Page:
Midlife Weddings and Goat Bladder Ballads

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The wedding invitations are arriving, and I study each one using analytical, investigative skills that could qualify me for a reality show as an oracle. Future bliss or pending doom can be detected from the aura of the invitation. Here is some unsolicited but free advice from someone who has been around the punch bowl a few times.

1. Tiny script surrounded by gaudy illustrations of flowers, birds, and glittery ribbons means the couple is too young to get married and should opt instead for a Hello Kitty theme party. If I can’t read the words and the return address, I certainly can’t send a gift.

2. Don’t fill half the invitation by naming all the parents, step-parents, and significant others. We don’t care.

3. Don’t send cute but obnoxious invitations from your kids or pets or attorney. We can’t be fooled.

4. Don’t ask for money in lieu of gifts. I don’t need any more bills in the mail, and I’d probably send a check anyway but I want that to be MY idea.

5. After the second wedding, don’t send invitations to the sequel unless you’re providing a catered banquet and open bar. We’ll come for that.

6. Most midlife marriages are best announced after the ceremony and include an invitation to a joyful, raucous party that ends before midnight because we can’t dance until dawn anymore.

My husband and I met after we had raised children, established careers, and knew how to manage money. That means we had distinct advantages over most young couples. And, there were no in-law issues. Our one living parent has dementia and can’t remember our names, anyway.

Instead of attempting a traditional marriage, we eloped to the Greek island of Paros and stayed in a quaint resort near the Mediterranean Sea. Our hostess arranged an ancient wedding ceremony, complete with linen togas, laurel wreaths on our heads, and a priest who couldn’t speak English. Music was provided by a little one-eyed musician playing a goat bladder.

After the ceremony near a chapel overlooking the sea, we proceeded back to the resort. (Yes, I love the movie “Mama Mia” but we chose not to sing to each other on a narrow, windswept cliff.) Wine flowed and platters of homemade food passed among strangers who stopped to join the festivities. The resort owner gave us white almonds tied in mesh bags, saying in broken English that the gifts were usually given to encourage fertility, and we promised to keep trying. We ended the evening by dancing and laughing with people we’ll never see again.

Our wedding was perfect for us. The expenses for the trip were less than the cost of a traditional wedding, and we didn’t need any toasters or towels. Our grown children were sad they missed the event, but someday we’ll take them all back to Paros. I hope we can find the delightful musicians. Every marriage should be blessed with an authentic ballad played by a little one-eyed man with a goat bladder. That tradition has survived for centuries in Greece, and we know that, finally, our marriage will last, too.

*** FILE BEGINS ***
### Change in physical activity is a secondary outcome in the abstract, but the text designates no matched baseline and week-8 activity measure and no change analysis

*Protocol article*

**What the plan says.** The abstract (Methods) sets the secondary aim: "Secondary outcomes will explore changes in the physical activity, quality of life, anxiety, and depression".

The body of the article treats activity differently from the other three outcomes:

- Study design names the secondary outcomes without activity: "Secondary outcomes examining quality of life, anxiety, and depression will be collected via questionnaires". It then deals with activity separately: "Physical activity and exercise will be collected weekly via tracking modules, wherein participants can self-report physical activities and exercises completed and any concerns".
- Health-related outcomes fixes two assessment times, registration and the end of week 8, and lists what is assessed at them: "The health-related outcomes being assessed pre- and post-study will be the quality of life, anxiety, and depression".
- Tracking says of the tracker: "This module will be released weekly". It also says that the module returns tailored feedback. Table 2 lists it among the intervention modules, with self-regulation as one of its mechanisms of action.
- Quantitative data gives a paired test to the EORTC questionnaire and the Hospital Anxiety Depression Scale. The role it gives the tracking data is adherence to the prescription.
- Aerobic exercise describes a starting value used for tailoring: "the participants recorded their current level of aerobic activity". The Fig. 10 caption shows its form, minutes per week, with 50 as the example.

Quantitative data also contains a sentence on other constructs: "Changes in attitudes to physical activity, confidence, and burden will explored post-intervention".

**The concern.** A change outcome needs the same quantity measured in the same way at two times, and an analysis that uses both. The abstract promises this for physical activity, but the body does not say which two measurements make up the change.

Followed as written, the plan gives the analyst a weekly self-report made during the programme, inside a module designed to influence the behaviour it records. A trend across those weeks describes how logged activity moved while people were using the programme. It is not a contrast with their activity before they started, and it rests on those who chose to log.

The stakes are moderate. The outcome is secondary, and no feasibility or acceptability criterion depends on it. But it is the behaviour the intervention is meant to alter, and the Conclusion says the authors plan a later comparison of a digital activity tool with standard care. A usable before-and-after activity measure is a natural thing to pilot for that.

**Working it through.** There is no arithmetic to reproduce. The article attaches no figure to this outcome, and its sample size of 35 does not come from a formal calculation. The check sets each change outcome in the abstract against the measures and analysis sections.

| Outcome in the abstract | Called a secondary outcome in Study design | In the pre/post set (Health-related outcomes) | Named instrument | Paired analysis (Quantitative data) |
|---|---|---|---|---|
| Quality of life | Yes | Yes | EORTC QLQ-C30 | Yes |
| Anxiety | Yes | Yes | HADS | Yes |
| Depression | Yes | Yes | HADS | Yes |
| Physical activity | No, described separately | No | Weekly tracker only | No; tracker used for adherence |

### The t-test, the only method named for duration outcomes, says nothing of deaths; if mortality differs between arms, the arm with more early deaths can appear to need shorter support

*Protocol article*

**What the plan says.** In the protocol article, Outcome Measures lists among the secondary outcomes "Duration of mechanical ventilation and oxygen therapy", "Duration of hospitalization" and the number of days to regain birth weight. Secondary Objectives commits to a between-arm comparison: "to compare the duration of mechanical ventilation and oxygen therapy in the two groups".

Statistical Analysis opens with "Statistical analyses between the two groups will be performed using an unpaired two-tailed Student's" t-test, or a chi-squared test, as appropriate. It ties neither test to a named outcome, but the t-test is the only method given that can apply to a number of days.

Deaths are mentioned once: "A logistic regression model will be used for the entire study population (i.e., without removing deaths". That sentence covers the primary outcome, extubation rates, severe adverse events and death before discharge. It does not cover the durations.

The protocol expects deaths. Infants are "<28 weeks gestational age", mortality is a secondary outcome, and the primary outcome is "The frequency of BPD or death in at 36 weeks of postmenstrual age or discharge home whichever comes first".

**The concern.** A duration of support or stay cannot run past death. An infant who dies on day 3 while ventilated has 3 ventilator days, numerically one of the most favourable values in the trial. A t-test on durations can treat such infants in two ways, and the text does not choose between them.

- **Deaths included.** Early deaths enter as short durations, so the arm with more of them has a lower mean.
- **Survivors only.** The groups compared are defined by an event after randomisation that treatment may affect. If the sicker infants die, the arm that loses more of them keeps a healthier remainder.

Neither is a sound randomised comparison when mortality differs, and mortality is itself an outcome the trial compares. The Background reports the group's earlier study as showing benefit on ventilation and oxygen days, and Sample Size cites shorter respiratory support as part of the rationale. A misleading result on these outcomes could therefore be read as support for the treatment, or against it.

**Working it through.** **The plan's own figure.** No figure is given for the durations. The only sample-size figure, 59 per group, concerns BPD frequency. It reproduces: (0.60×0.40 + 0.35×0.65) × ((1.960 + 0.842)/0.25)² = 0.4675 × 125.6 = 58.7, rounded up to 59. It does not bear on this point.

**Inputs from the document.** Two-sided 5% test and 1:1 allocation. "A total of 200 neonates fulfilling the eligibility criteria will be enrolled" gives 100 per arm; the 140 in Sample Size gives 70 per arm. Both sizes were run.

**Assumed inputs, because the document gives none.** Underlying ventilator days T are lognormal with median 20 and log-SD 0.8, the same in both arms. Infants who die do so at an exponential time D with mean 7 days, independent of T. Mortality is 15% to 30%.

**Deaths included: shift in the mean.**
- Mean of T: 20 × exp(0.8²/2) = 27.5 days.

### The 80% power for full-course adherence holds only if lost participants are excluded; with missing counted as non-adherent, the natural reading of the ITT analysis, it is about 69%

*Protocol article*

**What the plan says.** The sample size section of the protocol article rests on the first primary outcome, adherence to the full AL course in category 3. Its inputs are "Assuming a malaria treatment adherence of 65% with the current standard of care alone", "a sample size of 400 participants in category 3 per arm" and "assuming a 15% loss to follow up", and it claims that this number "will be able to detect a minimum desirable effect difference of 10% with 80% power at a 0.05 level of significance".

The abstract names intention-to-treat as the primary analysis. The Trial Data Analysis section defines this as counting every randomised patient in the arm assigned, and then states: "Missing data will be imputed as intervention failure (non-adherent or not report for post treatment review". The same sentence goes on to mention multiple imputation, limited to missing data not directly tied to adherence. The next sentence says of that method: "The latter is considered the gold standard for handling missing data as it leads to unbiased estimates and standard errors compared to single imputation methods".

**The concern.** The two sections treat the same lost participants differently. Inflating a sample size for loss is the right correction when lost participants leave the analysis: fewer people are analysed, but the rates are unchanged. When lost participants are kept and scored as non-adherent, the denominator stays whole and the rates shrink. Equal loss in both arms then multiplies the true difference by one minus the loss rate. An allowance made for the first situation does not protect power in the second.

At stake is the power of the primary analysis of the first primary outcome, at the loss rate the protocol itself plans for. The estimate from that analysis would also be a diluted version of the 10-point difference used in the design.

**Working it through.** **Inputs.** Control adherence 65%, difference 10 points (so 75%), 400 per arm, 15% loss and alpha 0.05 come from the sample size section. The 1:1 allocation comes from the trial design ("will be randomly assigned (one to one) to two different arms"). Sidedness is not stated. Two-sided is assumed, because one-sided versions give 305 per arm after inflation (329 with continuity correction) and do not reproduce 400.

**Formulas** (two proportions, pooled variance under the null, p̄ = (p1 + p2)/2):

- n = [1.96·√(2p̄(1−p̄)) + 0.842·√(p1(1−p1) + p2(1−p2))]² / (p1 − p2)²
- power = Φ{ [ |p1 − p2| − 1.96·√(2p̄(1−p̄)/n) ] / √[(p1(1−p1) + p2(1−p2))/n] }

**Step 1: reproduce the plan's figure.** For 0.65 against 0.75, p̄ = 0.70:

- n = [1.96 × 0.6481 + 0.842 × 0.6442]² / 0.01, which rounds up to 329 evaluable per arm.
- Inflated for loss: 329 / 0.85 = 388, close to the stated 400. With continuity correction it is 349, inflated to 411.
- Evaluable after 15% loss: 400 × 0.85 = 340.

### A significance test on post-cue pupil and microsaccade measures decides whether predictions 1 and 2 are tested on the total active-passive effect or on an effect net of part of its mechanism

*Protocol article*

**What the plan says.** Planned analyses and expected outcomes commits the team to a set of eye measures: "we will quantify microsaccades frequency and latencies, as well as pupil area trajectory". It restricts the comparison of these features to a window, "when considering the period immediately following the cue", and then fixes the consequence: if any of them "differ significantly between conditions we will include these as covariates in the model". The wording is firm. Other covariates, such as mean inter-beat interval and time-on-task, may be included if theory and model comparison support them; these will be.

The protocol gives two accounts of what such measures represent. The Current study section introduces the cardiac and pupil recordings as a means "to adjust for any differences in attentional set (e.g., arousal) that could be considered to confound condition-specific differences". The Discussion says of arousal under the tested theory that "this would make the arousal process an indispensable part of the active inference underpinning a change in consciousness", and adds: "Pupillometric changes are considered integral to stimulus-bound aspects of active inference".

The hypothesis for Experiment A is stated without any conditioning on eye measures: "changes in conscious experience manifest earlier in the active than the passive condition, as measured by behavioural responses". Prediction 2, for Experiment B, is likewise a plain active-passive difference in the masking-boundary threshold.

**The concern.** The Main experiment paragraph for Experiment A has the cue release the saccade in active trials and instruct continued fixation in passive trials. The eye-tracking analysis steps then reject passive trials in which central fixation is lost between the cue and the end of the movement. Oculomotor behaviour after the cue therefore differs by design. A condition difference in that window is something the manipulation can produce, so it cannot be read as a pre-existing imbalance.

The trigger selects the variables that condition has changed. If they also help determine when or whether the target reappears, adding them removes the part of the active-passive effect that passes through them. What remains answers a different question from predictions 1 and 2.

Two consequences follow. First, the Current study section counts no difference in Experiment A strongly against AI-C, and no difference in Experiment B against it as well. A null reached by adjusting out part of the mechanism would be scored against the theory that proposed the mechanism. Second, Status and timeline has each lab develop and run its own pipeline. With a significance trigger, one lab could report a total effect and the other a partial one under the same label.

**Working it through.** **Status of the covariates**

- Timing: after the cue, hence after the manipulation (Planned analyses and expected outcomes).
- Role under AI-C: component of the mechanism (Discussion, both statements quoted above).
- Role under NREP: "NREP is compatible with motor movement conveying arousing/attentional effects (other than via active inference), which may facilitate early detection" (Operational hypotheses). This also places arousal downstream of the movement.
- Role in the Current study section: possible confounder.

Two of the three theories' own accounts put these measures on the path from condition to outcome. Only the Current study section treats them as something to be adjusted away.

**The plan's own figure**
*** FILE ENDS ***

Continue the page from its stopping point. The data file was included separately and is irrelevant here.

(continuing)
– See more at: http://www.elaineambrose.com/blog/midlife-weddings-and-goat-bladder-ballads#sthash.dTkDHSHR.dpuf

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8 thoughts on “Midlife Weddings and Goat Bladder Ballads”

  1. Your wedding sounds wonderful! We were certainly much too young to get married, and had the giant ceremony my husband and my family wanted. I would have loved to elope. If I had it to do again, I’d insist. Greece sounds like the perfect place to do it.

  2. Everyone who gets married should have a wedding like that!

    Great post.

    BTW, what does a goat bladder sound like?

    1. Kathy: The Tsabouna is a type of bagpipe which is very popular on many of the Greek islands. It differs from the mainland bagpipe (or gaida) in that it does not have a separate, low-toned drone pipe. Instead, the Tsabouna has double pipes that are fingered at the same time. In other words, the musician plays two pipes at the same time. On some islands one of the pipes has 5 holes, while the other one has only two. This gives a simple “moving drone” sound. On this bagpipe from Kythnos, both pipes have the same number of holes, and the result is a melody which is played in unison on two pipes at the same time. The interesting thing is that the two pipes are usually somewhat out of tune with one another, and this gives a very interesting sound. The Tsabouna on Kythnos is usually played by shepherds and it is accompanied by the small drum, the toumbi. Sometimes a laouto will play a simple open chord, rhythmic accompaniment to the Tsabouna.

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